Susan Antilla is an award-winning journalist and columnist at TheStreet. She has been a financial journalist for 30 years, writing for The New York Times, USA Today and Bloomberg View, among others. Antilla is author of Tales From the Boom-Boom Room, the 2002 book that exposed a culture of sexual harassment at financial companies. She received a master of arts in journalism degree from New York University.
In 2016, her columns at TheStreet won first place awards from the Society of American Business Editors and Writers (SABEW), the Society of the Silurians, the New York State Society of CPAs, and the American Society of Business Publication Editors. She placed second for online commentary from the National Society of Newspaper Columnists. For her coverage of online security problems at Vanguard Group, Antilla won first-place awards in 2016 from The New York Press Club, TheNational Federation of Press Women and the Connecticut Press Club.
Recent Articles By The Author
Has Trump Already Developed Amnesia About 'Forgotten Man and Woman' Investors?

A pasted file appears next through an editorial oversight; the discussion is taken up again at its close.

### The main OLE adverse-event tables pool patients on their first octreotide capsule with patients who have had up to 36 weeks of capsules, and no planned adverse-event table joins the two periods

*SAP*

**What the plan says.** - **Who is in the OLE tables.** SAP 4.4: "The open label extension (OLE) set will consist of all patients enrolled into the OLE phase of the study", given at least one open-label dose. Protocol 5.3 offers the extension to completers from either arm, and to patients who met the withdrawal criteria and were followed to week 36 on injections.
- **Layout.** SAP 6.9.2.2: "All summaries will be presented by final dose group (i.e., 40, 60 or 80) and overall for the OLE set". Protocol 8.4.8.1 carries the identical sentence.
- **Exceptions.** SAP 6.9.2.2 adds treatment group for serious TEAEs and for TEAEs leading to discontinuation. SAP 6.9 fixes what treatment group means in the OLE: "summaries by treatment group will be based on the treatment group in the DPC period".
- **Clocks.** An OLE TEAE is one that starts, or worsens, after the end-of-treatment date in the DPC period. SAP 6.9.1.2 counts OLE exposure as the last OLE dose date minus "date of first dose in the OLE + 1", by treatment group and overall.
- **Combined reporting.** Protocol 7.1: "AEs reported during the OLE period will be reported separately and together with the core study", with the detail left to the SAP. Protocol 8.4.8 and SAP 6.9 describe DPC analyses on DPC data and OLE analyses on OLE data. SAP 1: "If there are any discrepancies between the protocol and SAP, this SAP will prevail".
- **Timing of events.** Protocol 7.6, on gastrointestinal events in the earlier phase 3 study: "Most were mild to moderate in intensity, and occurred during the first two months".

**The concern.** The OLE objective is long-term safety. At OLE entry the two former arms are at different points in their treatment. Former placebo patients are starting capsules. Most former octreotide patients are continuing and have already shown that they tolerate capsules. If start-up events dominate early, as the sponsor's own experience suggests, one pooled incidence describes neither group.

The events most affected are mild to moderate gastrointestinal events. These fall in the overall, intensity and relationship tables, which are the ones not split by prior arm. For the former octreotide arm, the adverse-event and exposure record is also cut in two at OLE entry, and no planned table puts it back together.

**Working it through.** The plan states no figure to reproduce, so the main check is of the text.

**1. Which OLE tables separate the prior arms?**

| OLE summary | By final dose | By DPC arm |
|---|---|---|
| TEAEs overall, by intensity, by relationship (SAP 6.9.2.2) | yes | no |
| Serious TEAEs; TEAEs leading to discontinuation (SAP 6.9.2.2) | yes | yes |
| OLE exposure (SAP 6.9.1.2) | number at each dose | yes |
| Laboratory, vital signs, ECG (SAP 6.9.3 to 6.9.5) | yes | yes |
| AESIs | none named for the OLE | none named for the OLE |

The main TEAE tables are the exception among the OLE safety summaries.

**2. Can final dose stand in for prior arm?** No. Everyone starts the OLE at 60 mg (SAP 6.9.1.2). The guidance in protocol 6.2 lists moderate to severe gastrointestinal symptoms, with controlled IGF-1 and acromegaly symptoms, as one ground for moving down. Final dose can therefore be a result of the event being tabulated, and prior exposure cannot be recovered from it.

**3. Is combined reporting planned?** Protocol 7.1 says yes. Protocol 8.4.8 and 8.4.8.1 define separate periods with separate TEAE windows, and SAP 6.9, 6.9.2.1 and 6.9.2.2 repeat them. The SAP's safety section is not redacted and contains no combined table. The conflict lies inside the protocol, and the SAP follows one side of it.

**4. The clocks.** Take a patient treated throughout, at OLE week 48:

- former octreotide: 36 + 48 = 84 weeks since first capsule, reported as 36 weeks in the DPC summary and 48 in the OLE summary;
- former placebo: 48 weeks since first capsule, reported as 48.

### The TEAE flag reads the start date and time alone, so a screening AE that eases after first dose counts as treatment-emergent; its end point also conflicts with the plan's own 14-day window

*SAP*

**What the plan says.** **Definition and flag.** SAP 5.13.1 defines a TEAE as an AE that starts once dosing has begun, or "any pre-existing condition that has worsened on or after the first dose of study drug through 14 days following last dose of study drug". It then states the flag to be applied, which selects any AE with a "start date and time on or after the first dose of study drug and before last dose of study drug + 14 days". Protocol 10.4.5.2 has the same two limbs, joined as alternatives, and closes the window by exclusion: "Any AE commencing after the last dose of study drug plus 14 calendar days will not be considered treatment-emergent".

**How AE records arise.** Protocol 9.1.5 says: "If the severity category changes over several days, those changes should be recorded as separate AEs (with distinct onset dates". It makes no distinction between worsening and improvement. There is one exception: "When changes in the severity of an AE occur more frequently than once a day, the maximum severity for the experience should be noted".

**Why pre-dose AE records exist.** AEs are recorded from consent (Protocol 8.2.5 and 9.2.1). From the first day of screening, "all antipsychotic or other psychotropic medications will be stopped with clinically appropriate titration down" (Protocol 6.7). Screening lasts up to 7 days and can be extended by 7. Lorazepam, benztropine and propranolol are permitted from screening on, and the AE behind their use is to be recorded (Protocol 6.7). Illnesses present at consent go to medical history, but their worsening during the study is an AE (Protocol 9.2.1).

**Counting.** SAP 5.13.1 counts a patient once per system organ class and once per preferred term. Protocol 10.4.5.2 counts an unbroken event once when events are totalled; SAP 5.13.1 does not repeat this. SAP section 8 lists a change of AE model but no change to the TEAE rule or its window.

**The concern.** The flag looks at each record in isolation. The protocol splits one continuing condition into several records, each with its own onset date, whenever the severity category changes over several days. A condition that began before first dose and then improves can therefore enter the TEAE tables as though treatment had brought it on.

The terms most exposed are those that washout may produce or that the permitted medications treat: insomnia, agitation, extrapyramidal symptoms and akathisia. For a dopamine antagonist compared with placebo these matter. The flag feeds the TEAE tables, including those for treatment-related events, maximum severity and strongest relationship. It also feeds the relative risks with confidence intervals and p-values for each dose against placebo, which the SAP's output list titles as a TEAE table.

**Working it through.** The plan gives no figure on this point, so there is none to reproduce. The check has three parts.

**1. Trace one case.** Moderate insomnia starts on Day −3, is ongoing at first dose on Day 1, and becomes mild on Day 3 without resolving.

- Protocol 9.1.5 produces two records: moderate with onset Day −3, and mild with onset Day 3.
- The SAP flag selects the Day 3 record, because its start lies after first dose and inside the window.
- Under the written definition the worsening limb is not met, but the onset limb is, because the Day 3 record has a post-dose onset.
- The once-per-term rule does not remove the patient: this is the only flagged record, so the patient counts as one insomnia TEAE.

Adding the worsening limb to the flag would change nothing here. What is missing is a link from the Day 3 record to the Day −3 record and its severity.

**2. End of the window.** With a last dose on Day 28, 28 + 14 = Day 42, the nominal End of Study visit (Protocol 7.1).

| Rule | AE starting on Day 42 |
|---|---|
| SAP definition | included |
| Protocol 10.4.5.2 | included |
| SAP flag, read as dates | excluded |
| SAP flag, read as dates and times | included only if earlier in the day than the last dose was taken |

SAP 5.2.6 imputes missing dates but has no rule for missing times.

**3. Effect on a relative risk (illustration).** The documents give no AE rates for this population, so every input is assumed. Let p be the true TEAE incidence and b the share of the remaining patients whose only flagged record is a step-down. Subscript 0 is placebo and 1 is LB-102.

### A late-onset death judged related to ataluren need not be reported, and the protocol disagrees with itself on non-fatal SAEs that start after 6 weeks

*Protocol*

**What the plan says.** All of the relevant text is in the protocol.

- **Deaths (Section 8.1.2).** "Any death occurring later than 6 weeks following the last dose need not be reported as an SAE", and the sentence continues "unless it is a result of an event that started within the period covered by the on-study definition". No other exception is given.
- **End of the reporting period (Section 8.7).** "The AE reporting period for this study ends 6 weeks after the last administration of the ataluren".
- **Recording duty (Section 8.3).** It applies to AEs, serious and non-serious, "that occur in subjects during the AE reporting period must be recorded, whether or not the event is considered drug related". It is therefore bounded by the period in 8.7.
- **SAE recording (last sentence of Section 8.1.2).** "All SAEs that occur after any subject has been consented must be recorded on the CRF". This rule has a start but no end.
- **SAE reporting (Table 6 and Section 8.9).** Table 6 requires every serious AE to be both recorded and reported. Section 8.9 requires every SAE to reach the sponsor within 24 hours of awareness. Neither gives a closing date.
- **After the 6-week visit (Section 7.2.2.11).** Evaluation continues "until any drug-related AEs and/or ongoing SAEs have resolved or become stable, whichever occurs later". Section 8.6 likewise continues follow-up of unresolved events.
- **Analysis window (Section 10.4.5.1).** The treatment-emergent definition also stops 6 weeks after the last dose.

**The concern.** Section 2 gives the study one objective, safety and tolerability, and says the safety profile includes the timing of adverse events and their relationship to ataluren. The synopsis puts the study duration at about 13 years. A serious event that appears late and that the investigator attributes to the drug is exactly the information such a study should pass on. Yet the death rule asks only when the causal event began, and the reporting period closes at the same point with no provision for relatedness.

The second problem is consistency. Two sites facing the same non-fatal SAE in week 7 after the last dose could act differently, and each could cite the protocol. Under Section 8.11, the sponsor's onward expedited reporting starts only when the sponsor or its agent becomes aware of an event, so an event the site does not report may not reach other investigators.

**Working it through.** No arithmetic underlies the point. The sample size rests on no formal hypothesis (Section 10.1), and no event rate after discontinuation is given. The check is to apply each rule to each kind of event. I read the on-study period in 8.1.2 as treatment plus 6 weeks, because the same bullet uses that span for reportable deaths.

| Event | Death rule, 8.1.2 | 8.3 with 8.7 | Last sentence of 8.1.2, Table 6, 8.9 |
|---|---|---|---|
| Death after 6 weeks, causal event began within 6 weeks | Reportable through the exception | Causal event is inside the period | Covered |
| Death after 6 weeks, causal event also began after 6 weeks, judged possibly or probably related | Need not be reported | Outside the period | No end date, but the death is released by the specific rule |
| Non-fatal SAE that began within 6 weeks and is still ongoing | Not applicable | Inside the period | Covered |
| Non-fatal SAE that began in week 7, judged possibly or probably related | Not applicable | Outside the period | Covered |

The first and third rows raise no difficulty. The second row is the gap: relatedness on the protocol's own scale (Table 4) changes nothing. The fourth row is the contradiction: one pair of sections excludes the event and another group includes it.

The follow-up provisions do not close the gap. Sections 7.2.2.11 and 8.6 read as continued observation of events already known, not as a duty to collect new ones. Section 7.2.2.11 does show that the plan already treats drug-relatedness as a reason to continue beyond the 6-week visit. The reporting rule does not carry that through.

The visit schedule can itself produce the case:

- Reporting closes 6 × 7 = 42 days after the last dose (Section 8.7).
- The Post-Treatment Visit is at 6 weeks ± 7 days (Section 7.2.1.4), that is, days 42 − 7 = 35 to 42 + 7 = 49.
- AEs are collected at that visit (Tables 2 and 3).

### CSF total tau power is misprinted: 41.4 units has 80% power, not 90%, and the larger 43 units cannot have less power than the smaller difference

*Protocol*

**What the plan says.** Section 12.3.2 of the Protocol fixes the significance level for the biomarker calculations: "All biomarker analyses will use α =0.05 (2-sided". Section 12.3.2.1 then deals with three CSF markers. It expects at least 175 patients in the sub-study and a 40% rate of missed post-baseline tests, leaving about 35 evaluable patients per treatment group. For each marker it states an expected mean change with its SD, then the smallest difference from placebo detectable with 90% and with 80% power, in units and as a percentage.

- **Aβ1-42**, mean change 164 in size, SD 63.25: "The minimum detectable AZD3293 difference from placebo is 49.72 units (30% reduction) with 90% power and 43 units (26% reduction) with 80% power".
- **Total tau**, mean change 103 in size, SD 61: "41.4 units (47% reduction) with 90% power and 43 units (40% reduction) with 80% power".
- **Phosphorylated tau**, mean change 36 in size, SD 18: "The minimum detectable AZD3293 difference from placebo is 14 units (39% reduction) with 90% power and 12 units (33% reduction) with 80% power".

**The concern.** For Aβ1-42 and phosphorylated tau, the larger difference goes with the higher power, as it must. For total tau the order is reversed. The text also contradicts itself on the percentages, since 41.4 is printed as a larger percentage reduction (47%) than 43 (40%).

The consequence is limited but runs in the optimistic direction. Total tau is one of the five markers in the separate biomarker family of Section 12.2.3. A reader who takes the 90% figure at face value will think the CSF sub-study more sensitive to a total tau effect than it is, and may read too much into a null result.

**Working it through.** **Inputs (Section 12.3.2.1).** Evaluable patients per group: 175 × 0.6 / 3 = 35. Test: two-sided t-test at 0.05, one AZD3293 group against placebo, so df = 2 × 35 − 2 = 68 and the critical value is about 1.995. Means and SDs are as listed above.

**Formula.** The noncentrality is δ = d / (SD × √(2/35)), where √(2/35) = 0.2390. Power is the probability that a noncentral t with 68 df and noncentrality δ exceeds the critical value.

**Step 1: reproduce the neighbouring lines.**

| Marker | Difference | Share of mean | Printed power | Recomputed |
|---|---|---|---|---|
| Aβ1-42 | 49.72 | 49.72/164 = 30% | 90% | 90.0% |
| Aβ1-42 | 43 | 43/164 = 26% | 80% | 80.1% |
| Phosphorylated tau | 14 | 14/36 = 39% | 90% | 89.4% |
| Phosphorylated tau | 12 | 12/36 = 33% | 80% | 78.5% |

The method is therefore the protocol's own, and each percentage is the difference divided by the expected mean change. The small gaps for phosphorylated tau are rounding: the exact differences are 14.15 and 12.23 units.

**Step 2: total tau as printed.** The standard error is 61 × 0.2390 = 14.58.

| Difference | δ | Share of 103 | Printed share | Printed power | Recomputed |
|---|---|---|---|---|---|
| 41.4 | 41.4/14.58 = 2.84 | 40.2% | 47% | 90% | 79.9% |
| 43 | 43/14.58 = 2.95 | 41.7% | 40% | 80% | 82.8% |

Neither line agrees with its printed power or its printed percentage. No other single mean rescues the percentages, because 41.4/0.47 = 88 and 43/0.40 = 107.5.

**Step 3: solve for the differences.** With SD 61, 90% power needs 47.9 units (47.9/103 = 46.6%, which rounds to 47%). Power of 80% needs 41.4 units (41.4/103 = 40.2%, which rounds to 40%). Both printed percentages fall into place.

Trump wooed voters with a promise that he wouldn't forget the 'forgotten' electorate. But early signs are that he's taking care of Wall Street, not Main Street.
Trump Win Could Herald More Bad Behavior Against Women at Work
With President Donald J. Trump in office, some men may feel emboldened to demean women. Equally scary: A new Supreme Court Justice might further weaken discrimination laws.
Finra Arbitrators Not Keen on Disclosing Conflicts in Private Court Proceedings
If you're an investor with a beef about your broker, you're stuck using a private court run by the securities industry instead of a normal court of law.
Gretchen Carlson Takes on Mandatory Arbitration, a Battle Previous Warriors Always Lost
Former Fox News anchor Gretchen Carlson told 'Time' magazine she'll be challenging the practice of forcing the public to use arbitration instead of the courts. Others have tried and failed.
Stumpf, Wells Fargo Praised as 'Best' and 'Most Admired' Prior to Scandal
For years, there were signs that Wells Fargo had a fraudulent account problem. But that didn't stop magazines and research outfits from dubbing them 'best' in the business.